Count Montgelas Much in Evidence at Departure
Among the many friends whop braved the chill winds of the White Star docks
yesterday morning to bid Colonel John Jacob Astor and his wife goodby none
was more in evidence than Count Alfred Montgelas, of Berlin, who played a
similar role for the benefit of Miss Nancy Leishman, when the Olympic last
sailed from these shores. When Mrs. Force had bid her daughter "bon voyage"
and retired down the gangplank he bowed with courtly ceremony over Mrs.
Astor's gloved hand, kissed it and went ashore also. Hardly had he arrived
there when he remembered another word of parting which he had omitted to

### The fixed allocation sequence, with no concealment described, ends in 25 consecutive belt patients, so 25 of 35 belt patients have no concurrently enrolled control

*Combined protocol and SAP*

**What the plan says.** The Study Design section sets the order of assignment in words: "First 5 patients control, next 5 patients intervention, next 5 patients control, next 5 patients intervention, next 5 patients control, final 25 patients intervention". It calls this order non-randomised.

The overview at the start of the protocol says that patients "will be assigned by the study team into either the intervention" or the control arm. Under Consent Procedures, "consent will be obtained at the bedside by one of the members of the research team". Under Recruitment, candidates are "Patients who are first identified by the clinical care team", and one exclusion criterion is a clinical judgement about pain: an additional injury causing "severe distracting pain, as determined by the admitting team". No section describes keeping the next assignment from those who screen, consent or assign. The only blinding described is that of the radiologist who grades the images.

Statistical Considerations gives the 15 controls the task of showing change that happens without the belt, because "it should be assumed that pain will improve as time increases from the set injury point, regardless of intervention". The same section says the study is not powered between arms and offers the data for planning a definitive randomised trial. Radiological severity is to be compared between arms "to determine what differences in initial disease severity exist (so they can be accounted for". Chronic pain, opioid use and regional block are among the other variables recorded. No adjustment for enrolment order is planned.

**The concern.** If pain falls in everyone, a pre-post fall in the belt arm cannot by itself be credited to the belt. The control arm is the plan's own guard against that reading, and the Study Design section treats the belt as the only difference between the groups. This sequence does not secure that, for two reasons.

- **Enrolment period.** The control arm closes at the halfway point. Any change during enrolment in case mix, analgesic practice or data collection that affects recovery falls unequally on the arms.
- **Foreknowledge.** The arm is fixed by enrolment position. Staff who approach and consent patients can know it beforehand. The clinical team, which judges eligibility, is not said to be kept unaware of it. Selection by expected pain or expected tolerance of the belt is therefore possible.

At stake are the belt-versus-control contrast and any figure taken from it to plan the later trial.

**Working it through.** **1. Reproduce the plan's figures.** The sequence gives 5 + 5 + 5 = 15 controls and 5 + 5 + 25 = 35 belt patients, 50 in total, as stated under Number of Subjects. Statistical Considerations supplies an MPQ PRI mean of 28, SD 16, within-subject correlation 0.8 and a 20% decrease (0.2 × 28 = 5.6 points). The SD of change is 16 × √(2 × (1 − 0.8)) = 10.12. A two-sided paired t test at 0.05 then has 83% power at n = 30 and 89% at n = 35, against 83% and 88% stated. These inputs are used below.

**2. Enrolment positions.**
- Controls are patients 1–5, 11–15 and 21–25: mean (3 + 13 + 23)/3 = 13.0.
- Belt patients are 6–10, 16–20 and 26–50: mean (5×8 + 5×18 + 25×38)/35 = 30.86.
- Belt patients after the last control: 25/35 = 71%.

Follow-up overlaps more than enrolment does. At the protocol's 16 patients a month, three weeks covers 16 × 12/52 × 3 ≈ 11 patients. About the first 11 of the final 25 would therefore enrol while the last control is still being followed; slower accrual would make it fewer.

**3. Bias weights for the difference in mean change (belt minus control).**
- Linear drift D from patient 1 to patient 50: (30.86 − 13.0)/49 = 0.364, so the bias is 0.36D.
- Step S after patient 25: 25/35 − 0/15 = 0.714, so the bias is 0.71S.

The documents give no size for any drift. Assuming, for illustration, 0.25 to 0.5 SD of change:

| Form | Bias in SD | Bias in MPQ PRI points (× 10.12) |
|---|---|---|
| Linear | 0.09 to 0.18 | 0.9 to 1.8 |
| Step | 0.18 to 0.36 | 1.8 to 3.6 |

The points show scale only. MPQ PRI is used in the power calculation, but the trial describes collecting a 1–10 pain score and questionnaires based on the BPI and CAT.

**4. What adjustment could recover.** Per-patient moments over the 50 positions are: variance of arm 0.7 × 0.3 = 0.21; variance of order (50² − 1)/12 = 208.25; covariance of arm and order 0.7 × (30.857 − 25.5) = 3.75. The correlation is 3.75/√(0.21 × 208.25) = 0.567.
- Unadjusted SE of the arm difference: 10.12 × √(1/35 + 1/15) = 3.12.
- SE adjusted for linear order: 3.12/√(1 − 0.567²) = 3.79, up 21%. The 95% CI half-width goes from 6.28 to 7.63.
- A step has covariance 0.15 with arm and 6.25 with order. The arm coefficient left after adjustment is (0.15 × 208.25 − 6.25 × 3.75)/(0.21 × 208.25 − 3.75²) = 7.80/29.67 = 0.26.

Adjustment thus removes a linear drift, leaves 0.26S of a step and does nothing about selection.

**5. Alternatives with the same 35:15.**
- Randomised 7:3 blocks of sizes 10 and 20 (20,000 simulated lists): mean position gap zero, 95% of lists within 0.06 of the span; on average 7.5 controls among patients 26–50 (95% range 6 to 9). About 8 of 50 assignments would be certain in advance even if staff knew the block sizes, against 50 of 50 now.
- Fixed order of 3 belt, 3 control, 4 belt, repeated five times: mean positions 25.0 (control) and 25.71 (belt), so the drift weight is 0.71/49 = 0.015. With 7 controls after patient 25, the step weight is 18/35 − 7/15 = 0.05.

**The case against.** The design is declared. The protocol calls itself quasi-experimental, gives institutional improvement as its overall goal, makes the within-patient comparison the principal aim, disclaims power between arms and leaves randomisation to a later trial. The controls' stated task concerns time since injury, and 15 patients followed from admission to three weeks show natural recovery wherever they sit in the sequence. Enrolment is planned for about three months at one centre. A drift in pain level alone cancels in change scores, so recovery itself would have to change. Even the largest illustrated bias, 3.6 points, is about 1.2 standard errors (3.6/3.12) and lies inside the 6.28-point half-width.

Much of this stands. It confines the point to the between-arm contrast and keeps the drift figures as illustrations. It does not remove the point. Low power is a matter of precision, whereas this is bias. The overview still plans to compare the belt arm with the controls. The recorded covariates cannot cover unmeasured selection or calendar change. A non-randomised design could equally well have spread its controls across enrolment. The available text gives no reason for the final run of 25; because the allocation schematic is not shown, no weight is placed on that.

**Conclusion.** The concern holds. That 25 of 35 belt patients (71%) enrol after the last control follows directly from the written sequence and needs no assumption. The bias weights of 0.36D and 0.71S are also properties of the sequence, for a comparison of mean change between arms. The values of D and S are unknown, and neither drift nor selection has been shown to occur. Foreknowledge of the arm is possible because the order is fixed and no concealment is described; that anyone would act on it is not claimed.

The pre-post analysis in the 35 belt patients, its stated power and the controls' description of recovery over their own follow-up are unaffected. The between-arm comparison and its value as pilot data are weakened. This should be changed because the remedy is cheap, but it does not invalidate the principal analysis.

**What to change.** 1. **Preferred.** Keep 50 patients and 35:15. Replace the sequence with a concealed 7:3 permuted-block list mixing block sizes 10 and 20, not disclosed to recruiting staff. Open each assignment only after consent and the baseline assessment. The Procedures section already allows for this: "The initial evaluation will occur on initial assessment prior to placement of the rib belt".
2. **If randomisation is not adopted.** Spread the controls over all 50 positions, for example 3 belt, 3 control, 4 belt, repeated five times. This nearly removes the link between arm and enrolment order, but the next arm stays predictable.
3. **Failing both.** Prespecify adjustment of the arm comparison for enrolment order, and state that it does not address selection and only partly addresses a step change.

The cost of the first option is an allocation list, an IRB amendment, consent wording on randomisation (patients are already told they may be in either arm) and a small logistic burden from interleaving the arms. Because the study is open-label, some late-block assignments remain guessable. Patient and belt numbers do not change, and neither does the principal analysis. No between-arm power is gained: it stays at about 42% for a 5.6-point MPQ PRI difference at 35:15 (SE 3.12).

say. He dashed back again, said it, kissed the glove again, and again
sought the pier.
The Astors are bound for Egypt on account of Mrs. Astor's health. A special
train will carry them across France and the Cunarder Franconia will take
them from Villefranche to Alexandria, where a dahabeah has been chartered
for the trip up the Nile.
Among the other passengers were the Rev. R. J. Campbell, of the City Temple,
London, who said his greatest regret was at having to leave California, "the
Paradise of earth"; J. Bruce Ismay, president of the Internation
Mercantile Marine, who expressed himself as delighted with the behavior of
the Olympic, and said he was coming back on the new liner Titanic on her
maiden trip; Domingo Merry del Val, brother of the Pope's secretary,
returning after ten years of engineering work in Chili; Mrs. James A.
Burden, Mr. and Mrs. Arthur Whitney and John Wanamaker, jr.
Related Biographies:John Jacob Astor
Madeleine Talmage Astor
Joseph Bruce Ismay
Relates to Ship:Olympic
AcknowledgementsRetrieved from the Library of Congress' Chronicling America web site,